Michell Eloy

Senior producer

KCRW Staff/Producer

Michell (yes, no 'e') Eloy joined KCRW in 2016 as a producer for Press Play. Prior to that, she spent three years covering Atlanta for NPR member station WABE, first as a general assignment reporter, then as a health care policy reporter. Michell's work has appeared on NPR, Kaiser Health News, Marketplace, KQED's 'The California Report,' WHYY's 'The Pulse,' Chicago Tribune and WBEZ. Michell is a very proud Illinois native and a graduate of the University of Illinois Urbana-Champaign.

Michell Eloy on KCRW

Fires ravaged San Diego in 2007, and scheduled power shut-offs caused chaos. Since then, the city has made improvements to their power grid and their scheduled outage procedures.

Lessons from San Diego’s planned blackouts

Fires ravaged San Diego in 2007, and scheduled power shut-offs caused chaos. Since then, the city has made improvements to their power grid and their scheduled outage procedures.

from Press Play with Madeleine Brand

Mick Mulveney confirmed that the White House held up military aid to Ukraine partly because Trump wanted the country to investigate the 2016 election.

White House held up aid to Ukraine for political reasons

Mick Mulveney confirmed that the White House held up military aid to Ukraine partly because Trump wanted the country to investigate the 2016 election.

from Press Play with Madeleine Brand

What will change the minds of climate change skeptics? An astrophysics professor suggests reframing the climate debate in a more positive light -- as a result of human evolution.

Taking politics out of the climate change debate

What will change the minds of climate change skeptics? An astrophysics professor suggests reframing the climate debate in a more positive light -- as a result of human evolution.

from Press Play with Madeleine Brand

More from KCRW

Under new federal rules, if an immigration officer determines you are a strain on public benefits, or likely to be one in the future, you could become ineligible for permanent…

from Greater LA

Are you an EV owner who has trouble finding a charging station? Are you a renter who's hesitant to go electric? Do the environmental benefits outweigh the inconvenience?

from Greater LA

A bone-chilling documentary about Roy Cohn, Donald Trump’s mentor, reveals the all-American evil that brought us modern-day politics.

from Scheer Intelligence

Trump’s sometimes, maybe lawyer Rudy Giuliani clearly needs an attorney himself as the investigations involving the former New York City mayor mount.

from LRC Presents: All the President's Lawyers

Evacuation orders for the Saddleridge fire have been lifted.

from Greater LA

Starting October 29, LAX won’t allow curbside pickup from companies like Uber and Lyft.

from Greater LA

66 million years ago, an asteroid caused Earth’s Fifth Extinction, destroying the dinosaurs and most other life forms. Now Earth is facing another extinction, as fish, plants and animals vanish forever. But this time, it’s not the asteroid, it’s us. This week, hundreds of people, both young and old, took to the streets in cities all over the world to begin weeks of protest called the Extinction Rebellion. In the natural course of evolution, the decline and disappearance of a life form takes thousands of years. In the course of a human lifetime, not even one species might disappear. But now, some 28,000 species are vanishing all of a sudden. Elizabeth Kolbert of the New Yorker magazine has written a book called “The Sixth Extinction.” She says, “Extinction rates are hundreds, perhaps thousands, of times higher than what is known as the background extinction rate that has pertained over most of geological history.” In her words, “You should not be able to see all sorts of mammals -- to name just one group -- either going extinct or on the verge of extinction. And that is a tipoff that something very, very unusual, and I would add, very dangerous, is going on.” “We’re running geological history backwards. Fossil fuels that were created over the course of hundreds of millions of years buried a lot of carbon underground. We’re now combusting it, putting that carbon back into the atmosphere over a matter of centuries. So we’re taking a process that hundreds of millions of years to run in one direction and then, in a matter of centuries, running it in another direction.” We’ll hear what that means now and for the future of life as we know it.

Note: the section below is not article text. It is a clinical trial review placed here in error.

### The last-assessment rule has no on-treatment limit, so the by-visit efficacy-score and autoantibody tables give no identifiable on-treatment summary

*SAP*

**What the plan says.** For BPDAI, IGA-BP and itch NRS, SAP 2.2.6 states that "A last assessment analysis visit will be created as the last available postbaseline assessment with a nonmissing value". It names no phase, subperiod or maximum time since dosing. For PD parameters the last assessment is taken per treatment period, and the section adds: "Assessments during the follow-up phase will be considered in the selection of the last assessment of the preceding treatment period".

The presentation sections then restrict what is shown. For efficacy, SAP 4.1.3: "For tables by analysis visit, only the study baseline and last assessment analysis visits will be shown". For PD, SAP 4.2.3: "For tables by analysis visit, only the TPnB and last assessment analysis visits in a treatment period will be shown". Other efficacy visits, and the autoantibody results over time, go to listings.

from To the Point

California’s healthcare system wouldn’t function without the contributions of people born abroad.

from Zócalo's Connecting California

Despite mounting evidence, Republicans in the House and the Senate are defending President Trump or keeping their heads down. Veteran GOP conservatives accuse them of sacrificing morality for short-term political gain. Meantime the Trump Administration calls the impeachment inquiry “unconstitutional,” while legal scholars point out that it’s part of Article II. And how did Ukraine, an obscure former Soviet republic, become so important? Money.

from To the Point